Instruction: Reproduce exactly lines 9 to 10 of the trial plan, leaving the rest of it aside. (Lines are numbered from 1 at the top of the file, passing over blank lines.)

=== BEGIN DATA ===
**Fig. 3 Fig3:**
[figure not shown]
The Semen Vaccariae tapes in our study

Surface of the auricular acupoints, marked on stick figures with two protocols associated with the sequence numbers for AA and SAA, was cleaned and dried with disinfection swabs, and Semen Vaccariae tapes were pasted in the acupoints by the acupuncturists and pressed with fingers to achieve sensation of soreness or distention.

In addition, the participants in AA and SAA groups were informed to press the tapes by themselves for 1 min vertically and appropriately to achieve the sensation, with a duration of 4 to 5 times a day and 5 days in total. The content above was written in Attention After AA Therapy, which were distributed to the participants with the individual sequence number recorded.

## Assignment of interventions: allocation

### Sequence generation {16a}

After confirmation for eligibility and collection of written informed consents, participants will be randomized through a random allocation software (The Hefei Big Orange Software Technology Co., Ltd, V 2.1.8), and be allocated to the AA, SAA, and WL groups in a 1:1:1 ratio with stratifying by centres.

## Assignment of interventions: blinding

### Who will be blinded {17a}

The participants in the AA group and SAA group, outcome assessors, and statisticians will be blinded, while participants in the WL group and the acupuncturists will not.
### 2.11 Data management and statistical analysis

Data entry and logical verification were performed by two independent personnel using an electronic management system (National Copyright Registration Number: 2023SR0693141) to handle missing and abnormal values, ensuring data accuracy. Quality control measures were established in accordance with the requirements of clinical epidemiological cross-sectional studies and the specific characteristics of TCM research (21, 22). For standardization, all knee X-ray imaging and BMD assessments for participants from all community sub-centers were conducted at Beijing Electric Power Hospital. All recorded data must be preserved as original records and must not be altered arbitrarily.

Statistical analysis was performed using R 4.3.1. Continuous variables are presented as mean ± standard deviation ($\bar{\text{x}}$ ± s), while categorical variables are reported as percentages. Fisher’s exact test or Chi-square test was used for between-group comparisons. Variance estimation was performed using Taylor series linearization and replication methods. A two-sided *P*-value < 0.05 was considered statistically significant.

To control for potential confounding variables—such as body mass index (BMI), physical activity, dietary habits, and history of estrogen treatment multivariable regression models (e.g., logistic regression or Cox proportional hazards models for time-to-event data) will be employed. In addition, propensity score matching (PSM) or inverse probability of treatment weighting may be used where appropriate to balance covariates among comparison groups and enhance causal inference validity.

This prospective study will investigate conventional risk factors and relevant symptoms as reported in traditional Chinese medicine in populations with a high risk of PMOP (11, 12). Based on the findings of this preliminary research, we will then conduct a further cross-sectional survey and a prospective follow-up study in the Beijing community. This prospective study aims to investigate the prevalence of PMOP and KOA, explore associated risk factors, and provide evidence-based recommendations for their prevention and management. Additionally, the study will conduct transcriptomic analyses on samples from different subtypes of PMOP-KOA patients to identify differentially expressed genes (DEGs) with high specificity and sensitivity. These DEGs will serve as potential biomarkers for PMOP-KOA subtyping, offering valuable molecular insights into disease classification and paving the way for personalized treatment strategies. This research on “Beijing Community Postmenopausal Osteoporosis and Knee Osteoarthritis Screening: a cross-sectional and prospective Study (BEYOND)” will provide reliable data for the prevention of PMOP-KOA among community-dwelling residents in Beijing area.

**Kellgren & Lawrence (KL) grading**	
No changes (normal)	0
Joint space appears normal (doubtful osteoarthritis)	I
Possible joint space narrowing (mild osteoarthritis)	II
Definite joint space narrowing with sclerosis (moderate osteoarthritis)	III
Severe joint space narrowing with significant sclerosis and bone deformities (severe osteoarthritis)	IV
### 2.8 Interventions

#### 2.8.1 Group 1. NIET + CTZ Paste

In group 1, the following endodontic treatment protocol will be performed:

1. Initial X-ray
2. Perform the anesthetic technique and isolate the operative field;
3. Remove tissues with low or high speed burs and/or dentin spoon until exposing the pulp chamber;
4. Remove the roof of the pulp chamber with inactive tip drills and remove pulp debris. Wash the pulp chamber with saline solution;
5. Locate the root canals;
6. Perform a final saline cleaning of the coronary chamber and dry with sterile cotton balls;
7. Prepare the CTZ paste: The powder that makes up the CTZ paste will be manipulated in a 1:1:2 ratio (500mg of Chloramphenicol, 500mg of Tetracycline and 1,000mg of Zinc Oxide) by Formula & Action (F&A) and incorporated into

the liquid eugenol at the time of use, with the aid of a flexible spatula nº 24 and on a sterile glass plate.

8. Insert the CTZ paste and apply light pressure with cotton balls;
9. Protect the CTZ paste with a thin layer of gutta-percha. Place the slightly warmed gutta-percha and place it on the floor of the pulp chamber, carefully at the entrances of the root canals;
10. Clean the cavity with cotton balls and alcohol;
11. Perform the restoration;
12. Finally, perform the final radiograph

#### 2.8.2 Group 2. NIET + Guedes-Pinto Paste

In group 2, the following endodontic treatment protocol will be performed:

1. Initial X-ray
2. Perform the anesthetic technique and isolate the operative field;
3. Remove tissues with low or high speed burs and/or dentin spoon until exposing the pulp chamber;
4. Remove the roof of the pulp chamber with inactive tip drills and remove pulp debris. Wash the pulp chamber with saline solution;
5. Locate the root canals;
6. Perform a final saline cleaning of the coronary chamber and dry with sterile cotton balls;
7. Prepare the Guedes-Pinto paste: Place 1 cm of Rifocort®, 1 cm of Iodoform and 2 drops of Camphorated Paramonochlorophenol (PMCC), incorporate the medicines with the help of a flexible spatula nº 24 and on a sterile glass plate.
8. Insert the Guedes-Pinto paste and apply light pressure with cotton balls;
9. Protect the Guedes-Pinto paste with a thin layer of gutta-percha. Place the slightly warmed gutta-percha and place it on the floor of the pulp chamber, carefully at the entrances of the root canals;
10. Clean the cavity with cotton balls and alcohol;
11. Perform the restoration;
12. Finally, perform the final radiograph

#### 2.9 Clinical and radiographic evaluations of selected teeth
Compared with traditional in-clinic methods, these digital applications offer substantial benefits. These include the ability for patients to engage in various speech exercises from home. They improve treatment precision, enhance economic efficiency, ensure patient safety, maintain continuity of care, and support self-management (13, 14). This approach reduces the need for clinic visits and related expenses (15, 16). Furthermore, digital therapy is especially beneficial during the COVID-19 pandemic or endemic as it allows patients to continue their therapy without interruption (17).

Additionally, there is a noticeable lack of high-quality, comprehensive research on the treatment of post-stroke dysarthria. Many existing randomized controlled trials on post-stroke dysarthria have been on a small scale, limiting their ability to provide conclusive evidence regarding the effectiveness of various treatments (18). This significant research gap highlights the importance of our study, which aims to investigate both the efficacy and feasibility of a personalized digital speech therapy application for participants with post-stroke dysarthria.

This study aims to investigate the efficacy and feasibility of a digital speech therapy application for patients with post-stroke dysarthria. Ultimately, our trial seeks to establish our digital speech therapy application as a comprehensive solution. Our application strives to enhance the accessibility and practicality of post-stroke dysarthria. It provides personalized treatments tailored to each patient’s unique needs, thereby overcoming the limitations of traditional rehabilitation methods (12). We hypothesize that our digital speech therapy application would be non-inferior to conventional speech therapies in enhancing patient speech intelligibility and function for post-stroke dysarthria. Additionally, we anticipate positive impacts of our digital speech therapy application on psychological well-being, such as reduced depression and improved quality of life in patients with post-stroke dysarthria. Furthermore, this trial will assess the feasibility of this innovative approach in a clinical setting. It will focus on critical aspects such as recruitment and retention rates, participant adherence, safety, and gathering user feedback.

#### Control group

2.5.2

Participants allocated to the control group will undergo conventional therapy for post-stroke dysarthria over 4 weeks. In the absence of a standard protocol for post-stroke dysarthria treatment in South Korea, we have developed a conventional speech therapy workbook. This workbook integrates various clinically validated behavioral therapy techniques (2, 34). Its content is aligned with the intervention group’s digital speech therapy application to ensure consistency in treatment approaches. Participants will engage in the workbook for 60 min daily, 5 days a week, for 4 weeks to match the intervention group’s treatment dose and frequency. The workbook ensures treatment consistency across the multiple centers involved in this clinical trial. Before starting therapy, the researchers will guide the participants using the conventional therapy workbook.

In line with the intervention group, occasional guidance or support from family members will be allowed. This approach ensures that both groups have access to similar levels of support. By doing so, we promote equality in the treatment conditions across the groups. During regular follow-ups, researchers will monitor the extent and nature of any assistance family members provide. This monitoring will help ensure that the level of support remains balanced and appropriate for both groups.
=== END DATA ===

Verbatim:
## Assignment of interventions: blinding

### Who will be blinded {17a}